- The fastgreedy algorithm accepts an undirected, simple (opposite of multigraph), and weighted graph – basically the opposite of the flights data. To make the dataset compatible, Circulo will first convert all directed edges to undirected edges, collapsing those edge pairs between two nodes into a single edge when each goes in an opposite direction. Because we want to preserve the number of edges that are collapsed, Circulo will first add an edge weight of 1 to each edge in the graph. Therefore, two opposite directed edges between two nodes will collapse into a single undirected edge with a weight of 2. Then finally, Circulo will convert any remaining multi-edges into a single edge by collapsing those edges and summing the weights. The result is an undirected, simple, weighted graph.
- The bigclam algorithm accepts an undirected, simple, and unweighted graph. Unlike fastgreedy, bigclam cannot rely on edge weights to distinguish between collapsed edges. As a result, a decision must be made to prune or not prior to sending the collapsed graph to the algorithm. Because this logic largely depends on the data, we expect the researcher to provide that logic in the implementation of the CirculoData class. The prune function will be called in one of two circumstances: (1) the graph collapses and the algorithm does not support weights or (2) the graph collapses and becomes nearly complete. The default prune function does nothing. The FlightsData class will prune all edges less than the median + 0.0001. Another issue that arises with the bigclam algorithm is that it has a variety of optional parameters for fine-tuning. To deal with this case, Circulo can pass a data context for each dataset, where the data provider can specify parameters for specific algorithms that it might encounter.
Once data is transformed and executed against algorithms, a researcher can already start to experiment with some of the results. The following experiment highlights a distinct difference between Label Propagation and Infomap when applied against the flights dataset. We will use the graph visualization tool Gephi to view the results overlaid onto a map using the geo-coordinates of the airports.. Each color in the figures below represents a community as determined by the respective algorithm (the colors vary between the two figures because gephi randomizes the colors).
The visualization confirms that both algorithms are presenting accurate partitions if one assumes that locality is a valid source of ground truth for flight data. However, if one were to look closely, the results do vary in regards to the degree of locality. For example, Label Propagation treats most of the US and Mexico as a single community while Infomap treats them as separate communities. One could surmise that perhaps Infomap presents a more detailed view of communities whereas Label Propagation a more general one–information valuable when using the algorithms in the future, especially when ground truth such as geo-coordinates is not available.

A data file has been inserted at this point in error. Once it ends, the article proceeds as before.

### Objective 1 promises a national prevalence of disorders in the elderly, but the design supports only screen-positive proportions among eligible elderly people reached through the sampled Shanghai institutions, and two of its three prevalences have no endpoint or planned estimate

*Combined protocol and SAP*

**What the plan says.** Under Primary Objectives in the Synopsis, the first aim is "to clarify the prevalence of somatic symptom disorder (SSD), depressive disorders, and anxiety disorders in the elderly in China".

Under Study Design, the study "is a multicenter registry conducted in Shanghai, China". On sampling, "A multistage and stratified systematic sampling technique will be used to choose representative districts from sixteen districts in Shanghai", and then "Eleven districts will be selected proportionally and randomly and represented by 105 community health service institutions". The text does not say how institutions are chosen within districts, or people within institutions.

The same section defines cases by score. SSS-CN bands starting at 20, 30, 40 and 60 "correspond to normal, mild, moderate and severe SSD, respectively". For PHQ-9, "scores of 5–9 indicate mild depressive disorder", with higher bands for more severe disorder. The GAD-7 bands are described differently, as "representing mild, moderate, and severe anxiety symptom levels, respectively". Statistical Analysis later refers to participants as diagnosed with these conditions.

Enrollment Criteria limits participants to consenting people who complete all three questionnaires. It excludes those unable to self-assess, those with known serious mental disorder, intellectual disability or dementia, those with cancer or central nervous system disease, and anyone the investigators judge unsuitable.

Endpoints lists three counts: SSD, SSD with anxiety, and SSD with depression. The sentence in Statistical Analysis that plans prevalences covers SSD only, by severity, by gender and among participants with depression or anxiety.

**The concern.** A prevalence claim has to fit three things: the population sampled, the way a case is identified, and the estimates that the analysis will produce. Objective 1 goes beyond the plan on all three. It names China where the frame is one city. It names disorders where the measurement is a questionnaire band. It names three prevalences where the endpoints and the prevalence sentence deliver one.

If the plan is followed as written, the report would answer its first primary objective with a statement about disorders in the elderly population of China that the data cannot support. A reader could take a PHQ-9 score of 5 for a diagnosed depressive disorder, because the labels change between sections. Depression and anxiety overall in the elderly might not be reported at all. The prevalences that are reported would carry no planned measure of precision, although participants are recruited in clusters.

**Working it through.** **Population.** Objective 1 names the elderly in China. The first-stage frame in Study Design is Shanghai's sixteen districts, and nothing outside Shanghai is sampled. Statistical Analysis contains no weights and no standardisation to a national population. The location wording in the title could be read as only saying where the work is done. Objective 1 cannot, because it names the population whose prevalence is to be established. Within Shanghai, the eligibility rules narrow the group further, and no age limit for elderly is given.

<a class="fancybox-effects-a" href=/images/post_9_circulo/label_propagation_flights.jpg><img src="/images/post_9_circulo/label_propagation_flights.jpg" title="Label Propagation Community Detection Results for Flight Data" ></a> <p style="text-align:center"><small>_Label Propagation Results_</small></p>
<a class="fancybox-effects-a" href=/images/post_9_circulo/infomap_flights.jpg><img src="/images/post_9_circulo/infomap_flights.jpg" title="Infomap Community Detection Results for Flight Data" ></a> <p style="text-align:center"><small>_Infomap Results_</small></p>
Stage 3: Metric Execution
Before we proceed, it is important to identify the two major data points known at this point in the data pipeline: the vertex membership produced by the algorithm and the algorithm execution time. With this data alone, a researcher could likely come to various conclusions: (1) the effectiveness of algorithms by comparing resulting memberships with ground truth memberships, (2) the variance of membership results by comparing memberships produced from different algorithms, and (3) the accuracy of algorithms as a function of time by including elapsed execution time. So why probe further into the data? Why not just accept that vertex membership and time are enough?
Generally speaking, if more data is available, there are more opportunities to come to better conclusions. When an algorithm draws a boundary, and a community is formed, the graph does actually change. Yes, it has the same vertices, and yes it has the same edges, but it now has a third element: the communities themselves. Communities interact with other communities. Communities have ecosystems within them. It is not just that a boundary sets apart vertices in a graph, it is also that it redefines how relationships among vertices can collectively be viewed. All of these facets of the communities can provide further insight beyond just the vertex membership.
One notable benefit of metrics is that we can now better define what it means to be a good community. For example, a good community might be one that is isolated from the rest of the graph, a metric known as conductance. Now, we can identify those algorithms that minimize the conductance metric or discover other metrics that correlate with conductance. We could even use individual metrics to help distinguish individual communities amongst themselves. What is the most isolated community? What is the most dense community?